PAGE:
By Scott Malone, Reuters
“Annual audit of reports of sexual abuse by members of the U.S. Roman Catholic clergy released on Friday (May 20) showed sharp increases in the number of new claims and in the value of settlements to victims.”
By Matt Rocheleau, The Boston Globe
“The Catholic church paid $153 million in the United States last year to settle lawsuits, and fielded hundreds of new accusations, as fallout continued form the clergy sex abuse scandal exposed in the early 2000s, a new report from church leaders says.”
By Mark Pattison, Catholic News Service
“The annual report on the implementation of the U.S. bishops’ ‘Charter for the Protection of Children and Young People’ warns against complacency in dioceses, and the firm contracted to conduct audits of dioceses and parishes said there was ‘plenty of room for improvement’ in implementing two of the charter’s articles.”
By Dennis Coday, National Catholic Reporter
“The U.S. bishops’ conference released this morning (May 20) its 13th Annual Report on the Implementation of the Charter for the Protection of Children and Young People. The report, which covers the period July 1, 2014 to June 30, 2015, is really two reports in one …”
Compiled by BishopAccountability.org
“As of May 20, 2016, information published by the U.S. Conference of Catholic Bishops (USCCB) indicates that the conference has counted 6,528 clerics ‘not implausibly’ and ‘credibly’ accused of sexually abusing minors in the period 1950 through June 30, 2015, with several gaps. Out of a total of 116,153 priests who have worked in those years, this latest number represents 5.6% of the priests.
“This interim number is instructive. As recently as November 2002, Cardinal Joseph Ratzinger, then in charge of all abuse cases for the Vatican, said in an interview that in the United States ‘less that 1% of priests are guilty of acts of this type.’ Meanwhile, in the few U.S. dioceses where investigations or disclosures have provided adequate data, including Boston, we are seeing rates as high as 10%. If that is ultimately found to be the percentage nationally, the total would rise to 11,615 priests accused of abuse.”
The Vatican on Saturday (Nov. 21) ordered five people, including two Italian journalists, to stand trial for leaking and publishing secret documents, in the latest development in a leaks scandal which is rocking the papacy.
“The trial stems from the publication of two recent books which depict a Vatican plagued by mismanagement, greed and corruption and where Pope Francis faces stiff resistance from the old guard to his reform agenda.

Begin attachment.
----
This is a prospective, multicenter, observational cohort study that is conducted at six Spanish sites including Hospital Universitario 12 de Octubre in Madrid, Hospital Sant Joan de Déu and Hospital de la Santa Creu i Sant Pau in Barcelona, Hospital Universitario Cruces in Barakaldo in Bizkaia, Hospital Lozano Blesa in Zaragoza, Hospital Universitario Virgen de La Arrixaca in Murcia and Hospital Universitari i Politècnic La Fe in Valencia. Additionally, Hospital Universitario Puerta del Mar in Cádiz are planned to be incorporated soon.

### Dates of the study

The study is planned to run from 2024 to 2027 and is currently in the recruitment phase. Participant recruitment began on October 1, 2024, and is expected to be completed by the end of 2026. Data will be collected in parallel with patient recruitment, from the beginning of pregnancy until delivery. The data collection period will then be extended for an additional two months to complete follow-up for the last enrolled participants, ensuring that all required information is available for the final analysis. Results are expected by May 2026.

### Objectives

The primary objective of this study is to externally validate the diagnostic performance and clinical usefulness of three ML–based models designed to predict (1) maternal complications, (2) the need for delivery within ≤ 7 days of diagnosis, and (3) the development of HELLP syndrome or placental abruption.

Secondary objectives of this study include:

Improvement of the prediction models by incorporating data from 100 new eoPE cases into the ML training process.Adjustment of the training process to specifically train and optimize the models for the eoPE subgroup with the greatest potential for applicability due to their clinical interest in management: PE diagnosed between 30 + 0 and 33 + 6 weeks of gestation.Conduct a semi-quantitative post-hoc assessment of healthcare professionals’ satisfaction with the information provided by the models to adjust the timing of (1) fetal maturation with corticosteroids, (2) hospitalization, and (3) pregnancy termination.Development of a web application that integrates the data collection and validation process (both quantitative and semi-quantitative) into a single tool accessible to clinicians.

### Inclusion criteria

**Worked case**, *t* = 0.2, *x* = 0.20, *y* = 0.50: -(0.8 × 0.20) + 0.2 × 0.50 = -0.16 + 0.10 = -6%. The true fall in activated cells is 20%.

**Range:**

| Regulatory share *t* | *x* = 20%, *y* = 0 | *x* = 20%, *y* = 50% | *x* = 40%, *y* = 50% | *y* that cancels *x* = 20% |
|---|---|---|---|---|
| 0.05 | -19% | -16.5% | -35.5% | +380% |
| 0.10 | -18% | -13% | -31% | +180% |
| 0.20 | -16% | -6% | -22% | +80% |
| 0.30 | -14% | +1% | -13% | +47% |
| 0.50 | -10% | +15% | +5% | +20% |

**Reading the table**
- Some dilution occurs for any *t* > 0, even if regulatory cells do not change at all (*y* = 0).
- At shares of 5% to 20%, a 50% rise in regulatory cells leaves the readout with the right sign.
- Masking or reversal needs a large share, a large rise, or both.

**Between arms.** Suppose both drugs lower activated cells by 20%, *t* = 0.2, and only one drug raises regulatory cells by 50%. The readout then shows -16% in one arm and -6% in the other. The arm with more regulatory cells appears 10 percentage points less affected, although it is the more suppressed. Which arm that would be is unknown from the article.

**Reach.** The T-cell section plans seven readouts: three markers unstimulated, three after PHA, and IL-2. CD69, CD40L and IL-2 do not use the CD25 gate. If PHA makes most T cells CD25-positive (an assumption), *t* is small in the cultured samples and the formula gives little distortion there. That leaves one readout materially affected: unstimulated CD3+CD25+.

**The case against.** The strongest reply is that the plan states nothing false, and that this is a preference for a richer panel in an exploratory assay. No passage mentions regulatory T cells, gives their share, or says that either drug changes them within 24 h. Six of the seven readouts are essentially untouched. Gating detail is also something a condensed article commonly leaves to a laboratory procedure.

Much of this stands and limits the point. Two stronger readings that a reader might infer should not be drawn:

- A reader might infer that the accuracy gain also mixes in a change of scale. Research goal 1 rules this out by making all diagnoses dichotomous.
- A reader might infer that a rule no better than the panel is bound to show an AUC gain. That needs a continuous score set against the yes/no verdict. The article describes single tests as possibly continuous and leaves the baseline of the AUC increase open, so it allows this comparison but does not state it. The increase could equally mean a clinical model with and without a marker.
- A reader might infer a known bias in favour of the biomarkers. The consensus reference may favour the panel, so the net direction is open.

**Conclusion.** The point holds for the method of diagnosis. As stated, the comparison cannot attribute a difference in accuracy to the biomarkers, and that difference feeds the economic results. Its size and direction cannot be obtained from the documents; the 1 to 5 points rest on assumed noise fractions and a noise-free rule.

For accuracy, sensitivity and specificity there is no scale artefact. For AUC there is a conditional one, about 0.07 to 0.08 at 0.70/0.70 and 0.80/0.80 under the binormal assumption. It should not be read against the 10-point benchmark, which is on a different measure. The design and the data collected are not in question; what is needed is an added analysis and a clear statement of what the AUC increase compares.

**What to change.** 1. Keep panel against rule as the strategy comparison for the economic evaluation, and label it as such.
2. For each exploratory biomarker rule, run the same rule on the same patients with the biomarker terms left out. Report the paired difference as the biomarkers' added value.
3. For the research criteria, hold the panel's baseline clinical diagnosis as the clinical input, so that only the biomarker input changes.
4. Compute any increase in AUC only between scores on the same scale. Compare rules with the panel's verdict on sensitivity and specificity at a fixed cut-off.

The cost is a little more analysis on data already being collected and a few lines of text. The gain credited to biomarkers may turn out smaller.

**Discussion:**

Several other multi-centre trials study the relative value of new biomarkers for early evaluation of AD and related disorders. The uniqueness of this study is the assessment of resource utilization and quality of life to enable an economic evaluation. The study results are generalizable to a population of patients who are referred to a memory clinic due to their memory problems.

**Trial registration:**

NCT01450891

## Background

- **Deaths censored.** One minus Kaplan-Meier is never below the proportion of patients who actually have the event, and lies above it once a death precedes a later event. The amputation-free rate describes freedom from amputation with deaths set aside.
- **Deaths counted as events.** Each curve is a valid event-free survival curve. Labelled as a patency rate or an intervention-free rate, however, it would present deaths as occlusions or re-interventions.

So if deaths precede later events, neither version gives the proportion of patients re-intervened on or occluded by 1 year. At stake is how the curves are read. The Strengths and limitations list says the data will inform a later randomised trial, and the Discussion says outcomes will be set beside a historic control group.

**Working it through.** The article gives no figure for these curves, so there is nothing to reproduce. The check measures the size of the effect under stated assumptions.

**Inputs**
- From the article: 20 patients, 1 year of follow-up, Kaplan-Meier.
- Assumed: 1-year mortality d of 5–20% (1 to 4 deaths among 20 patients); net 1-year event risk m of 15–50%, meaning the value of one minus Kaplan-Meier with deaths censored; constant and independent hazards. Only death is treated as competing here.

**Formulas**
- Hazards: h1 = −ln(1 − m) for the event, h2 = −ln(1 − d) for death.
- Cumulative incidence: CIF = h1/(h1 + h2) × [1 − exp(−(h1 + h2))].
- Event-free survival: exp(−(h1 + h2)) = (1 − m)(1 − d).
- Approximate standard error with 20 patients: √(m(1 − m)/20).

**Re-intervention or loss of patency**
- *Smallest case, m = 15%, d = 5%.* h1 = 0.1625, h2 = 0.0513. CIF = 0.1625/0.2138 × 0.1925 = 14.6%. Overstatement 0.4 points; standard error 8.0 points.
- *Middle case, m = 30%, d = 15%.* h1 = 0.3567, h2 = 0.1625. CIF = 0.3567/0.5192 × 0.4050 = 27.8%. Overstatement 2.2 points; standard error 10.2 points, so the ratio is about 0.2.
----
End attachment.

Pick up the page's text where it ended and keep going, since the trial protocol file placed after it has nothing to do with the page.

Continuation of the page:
“The Holy See was embarrassed and angered by the books, which it said used information that should never have been allowed to leave the walls of the city state.”
By Reuters on Religion News Service — Click here to read the rest of this story.
… When Pope Francis makes his first visit to the United States this month, he will find that wounds from the U.S. Catholic Church’s sex abuse scandal are still festering – and draining its finances – more than a decade after it burst onto the national stage.
“The tensions are being played out in courtrooms and state legislatures, where the Church is using its legal and political clout to oppose bills that would extend the statute of limitations for victims of child sex abuse. A statute of limitations forbids prosecutors or plaintiffs from taking legal action after a certain number of years.
“The pontiff has vowed to root out ‘the scourge’ of sex abuse from the Roman Catholic Church, and this year created a Vatican tribunal to judge clergy accused of such crimes.
“But U.S. victims’ advocates contend the biggest obstacle they face in giving victims more time to report abuse remains the Church itself, and want the pope to change that stance.”
By Scott Malone, Reuters — Click here to read the rest of this story
After winning praise around the world for his fresh and open style, the honeymoon period seems to be over for Pope Francis.
“A tumultuous two-week Vatican synod exposed polarization in the Catholic Church over his push to reform its traditional approach to sexual morality by becoming more welcoming to gays and easing restrictions on divorced and remarried Catholics.”
By Tom Heneghan, Reuters — Click here to read the rest of this article.